Victoria Haven at the Frye Art Museum and Howard House
by Suzanne Beal
(from Art in America, March 2008)
Over a decade ago, Victoria Haven's production was generally confined to oil painting. However, after returning to Seattle from graduate school at Goldsmiths College, London, she began creating delicate wall-hung constructions of cut paper, rubber bands, tape and Mylar. Although recent work has toyed with representation--such as her 12-foot-high lightning bolt (2006) crafted of Mylar-laminated polypropylene, the back of which Haven swooshed with colored inks that reflect faintly off the wail--her recent shows at Howard House and the Frye Art Museum favored abstraction.
Robin Held, chief curator at the Frye, invited Haven to inaugurate a series of shows designed to shed new light on important works in the museum's permanent collection, the majority of it 19th- and early 20th-century French, German and American painting. Held paired Haven with Franz von Stuck's 1906 painting Sin, which depicts a serpent encircling a naked female; both of them greet the viewer head-on with cool, calm indifference. Although intended as the main component of a raised altar, von Stuck's painting has been presented at eye level since its introduction into the collection in 1952. Held elevated it and invited Haven to create a new altar. What she devised was not a conventional altar but a surround, in low relief, that is literally dazzling. Crafted of overlapping sheets of gold Mylar cut into geometric patterns and pinned approximately an inch off the wall, it radiates from the painting's frame. Haven's cutwork simultaneously evokes the seductive delicacy of lace and more ominous elements, such as the scales of a serpent. Her "altar," like von Stuck's painting, plays attraction against repulsion: its metallic sheen is alluring while its sharp edges and allusion to the snake are discomfiting.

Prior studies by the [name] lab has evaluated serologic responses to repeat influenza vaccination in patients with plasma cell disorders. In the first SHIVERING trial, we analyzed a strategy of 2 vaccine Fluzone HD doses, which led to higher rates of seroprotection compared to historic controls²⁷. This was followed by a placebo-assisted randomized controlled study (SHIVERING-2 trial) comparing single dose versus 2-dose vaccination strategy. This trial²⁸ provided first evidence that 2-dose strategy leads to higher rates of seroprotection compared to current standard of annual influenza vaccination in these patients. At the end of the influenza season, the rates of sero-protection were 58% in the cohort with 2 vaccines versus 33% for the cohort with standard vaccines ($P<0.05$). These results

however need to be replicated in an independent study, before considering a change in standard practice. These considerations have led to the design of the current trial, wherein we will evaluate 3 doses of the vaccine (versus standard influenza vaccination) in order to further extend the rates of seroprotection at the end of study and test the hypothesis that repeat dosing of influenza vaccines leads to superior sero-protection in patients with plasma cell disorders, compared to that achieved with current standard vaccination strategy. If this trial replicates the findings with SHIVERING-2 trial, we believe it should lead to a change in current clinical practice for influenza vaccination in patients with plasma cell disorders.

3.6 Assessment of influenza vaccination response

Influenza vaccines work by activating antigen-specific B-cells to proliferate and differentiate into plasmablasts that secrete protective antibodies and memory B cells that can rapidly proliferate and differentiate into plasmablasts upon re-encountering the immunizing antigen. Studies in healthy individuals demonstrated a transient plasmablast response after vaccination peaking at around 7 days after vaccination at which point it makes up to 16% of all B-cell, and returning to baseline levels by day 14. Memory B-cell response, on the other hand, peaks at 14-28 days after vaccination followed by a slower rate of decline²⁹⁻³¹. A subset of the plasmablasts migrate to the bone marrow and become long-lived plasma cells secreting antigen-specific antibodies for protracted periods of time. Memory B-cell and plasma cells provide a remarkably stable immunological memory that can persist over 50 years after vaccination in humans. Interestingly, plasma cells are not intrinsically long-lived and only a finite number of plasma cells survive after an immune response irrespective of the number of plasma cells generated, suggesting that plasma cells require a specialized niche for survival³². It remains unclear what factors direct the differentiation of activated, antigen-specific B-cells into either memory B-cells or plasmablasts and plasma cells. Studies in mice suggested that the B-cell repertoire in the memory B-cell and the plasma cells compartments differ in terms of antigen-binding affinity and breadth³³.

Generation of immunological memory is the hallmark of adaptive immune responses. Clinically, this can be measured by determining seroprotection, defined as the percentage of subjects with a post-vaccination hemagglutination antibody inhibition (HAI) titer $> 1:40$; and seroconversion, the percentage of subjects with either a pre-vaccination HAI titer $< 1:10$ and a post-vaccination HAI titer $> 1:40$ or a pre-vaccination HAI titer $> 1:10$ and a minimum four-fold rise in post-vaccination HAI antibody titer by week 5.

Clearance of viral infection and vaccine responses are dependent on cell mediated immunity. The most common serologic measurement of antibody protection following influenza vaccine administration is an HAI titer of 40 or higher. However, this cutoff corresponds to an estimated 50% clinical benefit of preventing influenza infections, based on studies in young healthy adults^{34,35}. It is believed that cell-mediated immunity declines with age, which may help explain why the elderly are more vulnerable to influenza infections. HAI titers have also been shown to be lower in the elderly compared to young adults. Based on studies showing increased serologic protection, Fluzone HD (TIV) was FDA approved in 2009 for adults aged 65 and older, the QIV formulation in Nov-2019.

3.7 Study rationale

At Howard House, in 12 recent works on paper and one wall-hung sculpture, Haven's focus on abstraction was even more pronounced. In an ink-on-paper work titled Strobe, multicolored dashed lines, like running stitches, pull the eye across a fractured field of elongated triangles, some of them visually associated in clusters by pale-yellow "shadows." Like the flashing light named in the title, the fugitive effect seems to appear and disappear. In Miner (Mylar and ink on paper), an angular, jumbled form appears to rise from a series of colored lines representing nested squares, like order giving way to chaos.
The sculpture, lampayingattention, consists of white-rubber-coated formed steel that spells out the title in cursive. It is a nod to Bruce Nauman's 1973 lithograph Pay Attention, Motherfuckers. Haven's response is as subdued and subtle as Nauman's was aggressive, yet there is no loss of impact. Her text--barely visible against the whiteness of the gallery walls but throwing a legible shadow--quietly and amusingly extends her modest engagement with space.